Sound and Sense
Sound and Sense Ambition and Imitation Quotes
How we cite our quotes: Citations follow this format: (Line)
'Tis not enough no Harshness gives Offence,
The Sound must seem an Eccho to the Sense. (3-4)
We like the idea of an echo for many reasons. It highlights the idea of sound and repetition, which makes us think of the idea of imitation. Like an echo, an imitation can sound similar to the original, but it isn't the same exact sound. An echo also brings up the idea of time, since it requires time and succession to keep the sound moving. Our speaker's lines could be understood as an echo through time, imitating the ancients and keeping the sense of their rules alive through sound.
When Ajax strives, some Rock's vast Weight to throw,
The Line too labours, and the Words move slow; (10-11)
Here, the speaker strives to throw a heavy rock, just as Ajax did. The speaker's ambition, in this sense, is big enough not only to imitate Homer, but to also match the strength of a war hero. The speaker wrestles to move the rock with his words. If sound and sense are an echo of each other, then the speaker becomes highlighted and the true hero of the poem.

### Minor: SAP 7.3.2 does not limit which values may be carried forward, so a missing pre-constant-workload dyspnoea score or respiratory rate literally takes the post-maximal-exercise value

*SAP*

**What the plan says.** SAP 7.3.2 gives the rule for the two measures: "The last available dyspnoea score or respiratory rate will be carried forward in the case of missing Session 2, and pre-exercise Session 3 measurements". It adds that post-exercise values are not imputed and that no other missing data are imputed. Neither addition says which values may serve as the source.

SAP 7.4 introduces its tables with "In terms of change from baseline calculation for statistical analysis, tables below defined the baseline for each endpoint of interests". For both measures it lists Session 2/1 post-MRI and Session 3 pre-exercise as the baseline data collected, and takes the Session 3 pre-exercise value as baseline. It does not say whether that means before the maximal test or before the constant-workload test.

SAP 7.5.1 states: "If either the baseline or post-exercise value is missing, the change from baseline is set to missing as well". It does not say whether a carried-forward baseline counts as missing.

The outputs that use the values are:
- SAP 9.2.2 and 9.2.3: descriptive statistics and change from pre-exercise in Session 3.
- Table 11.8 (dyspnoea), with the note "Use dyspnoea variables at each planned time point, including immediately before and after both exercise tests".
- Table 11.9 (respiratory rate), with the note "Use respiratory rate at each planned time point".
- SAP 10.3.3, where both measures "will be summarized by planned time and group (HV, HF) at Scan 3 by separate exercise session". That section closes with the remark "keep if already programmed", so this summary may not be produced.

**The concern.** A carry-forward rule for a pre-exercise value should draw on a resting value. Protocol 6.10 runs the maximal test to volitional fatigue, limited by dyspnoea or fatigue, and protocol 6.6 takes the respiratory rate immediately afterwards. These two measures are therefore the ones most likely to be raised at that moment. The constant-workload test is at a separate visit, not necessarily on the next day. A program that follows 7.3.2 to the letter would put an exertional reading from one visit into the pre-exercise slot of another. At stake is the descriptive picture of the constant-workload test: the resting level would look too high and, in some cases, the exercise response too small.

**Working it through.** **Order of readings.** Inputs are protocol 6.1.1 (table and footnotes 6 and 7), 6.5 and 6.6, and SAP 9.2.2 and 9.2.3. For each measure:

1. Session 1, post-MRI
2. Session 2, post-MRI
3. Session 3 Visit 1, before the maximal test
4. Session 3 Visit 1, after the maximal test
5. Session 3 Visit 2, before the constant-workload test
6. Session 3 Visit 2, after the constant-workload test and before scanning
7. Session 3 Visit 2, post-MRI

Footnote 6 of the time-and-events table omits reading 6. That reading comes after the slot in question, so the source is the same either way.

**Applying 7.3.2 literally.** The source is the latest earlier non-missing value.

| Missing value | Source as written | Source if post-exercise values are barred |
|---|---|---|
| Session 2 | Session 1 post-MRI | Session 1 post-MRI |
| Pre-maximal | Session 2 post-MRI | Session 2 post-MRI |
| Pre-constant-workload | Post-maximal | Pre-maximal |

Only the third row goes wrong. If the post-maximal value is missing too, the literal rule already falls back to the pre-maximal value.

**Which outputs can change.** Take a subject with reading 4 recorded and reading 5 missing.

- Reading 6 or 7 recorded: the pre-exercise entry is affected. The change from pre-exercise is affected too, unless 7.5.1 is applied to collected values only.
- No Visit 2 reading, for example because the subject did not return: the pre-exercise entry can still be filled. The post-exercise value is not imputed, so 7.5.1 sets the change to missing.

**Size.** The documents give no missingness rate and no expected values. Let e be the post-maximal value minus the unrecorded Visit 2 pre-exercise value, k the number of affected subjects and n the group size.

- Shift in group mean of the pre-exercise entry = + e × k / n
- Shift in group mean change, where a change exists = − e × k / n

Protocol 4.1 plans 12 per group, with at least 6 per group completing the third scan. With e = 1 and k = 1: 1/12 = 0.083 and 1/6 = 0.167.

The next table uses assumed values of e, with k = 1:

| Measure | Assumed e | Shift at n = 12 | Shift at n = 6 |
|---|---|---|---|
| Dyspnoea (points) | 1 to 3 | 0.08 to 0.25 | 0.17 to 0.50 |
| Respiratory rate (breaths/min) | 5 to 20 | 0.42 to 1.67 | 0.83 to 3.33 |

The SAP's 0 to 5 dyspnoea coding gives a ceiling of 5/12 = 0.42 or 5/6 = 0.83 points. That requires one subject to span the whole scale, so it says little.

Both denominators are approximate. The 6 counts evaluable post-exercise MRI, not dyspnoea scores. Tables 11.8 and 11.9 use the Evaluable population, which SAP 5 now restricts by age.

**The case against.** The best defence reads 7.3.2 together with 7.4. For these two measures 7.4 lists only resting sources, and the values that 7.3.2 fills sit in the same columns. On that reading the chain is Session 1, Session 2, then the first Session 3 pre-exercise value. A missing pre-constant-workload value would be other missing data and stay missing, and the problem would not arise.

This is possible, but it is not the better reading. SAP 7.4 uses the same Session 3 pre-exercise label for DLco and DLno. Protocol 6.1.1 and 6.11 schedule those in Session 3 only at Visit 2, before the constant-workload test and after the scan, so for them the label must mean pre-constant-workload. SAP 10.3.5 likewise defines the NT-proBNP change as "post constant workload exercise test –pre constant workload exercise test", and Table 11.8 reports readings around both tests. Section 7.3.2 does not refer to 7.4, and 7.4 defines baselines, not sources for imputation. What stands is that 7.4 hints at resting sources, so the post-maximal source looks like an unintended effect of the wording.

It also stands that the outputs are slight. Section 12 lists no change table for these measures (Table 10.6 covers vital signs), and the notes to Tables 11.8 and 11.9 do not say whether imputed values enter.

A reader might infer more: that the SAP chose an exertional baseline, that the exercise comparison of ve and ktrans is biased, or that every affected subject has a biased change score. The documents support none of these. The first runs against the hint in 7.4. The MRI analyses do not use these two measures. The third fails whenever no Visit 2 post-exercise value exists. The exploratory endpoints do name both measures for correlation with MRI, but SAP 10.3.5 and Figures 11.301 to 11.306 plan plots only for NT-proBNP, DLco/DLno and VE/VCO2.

Not so, when swift Camilla scours the Plain,
Flies o'er th'unbending Corn, and skims along the Main. (11-12)
The speaker alludes to classical poetry, like the figure Camilla who Virgil wrote about, as a way to indicate he is imitating the great poets. He moves from the masculine and strong war hero Ajax to the feminine, swift, and agile Camilla. Earlier, he uses imagery of a soft breeze and a stormy sea. Encompassing the extremes of nature and both male and female, this speaker believes that he can make his lines match any sound.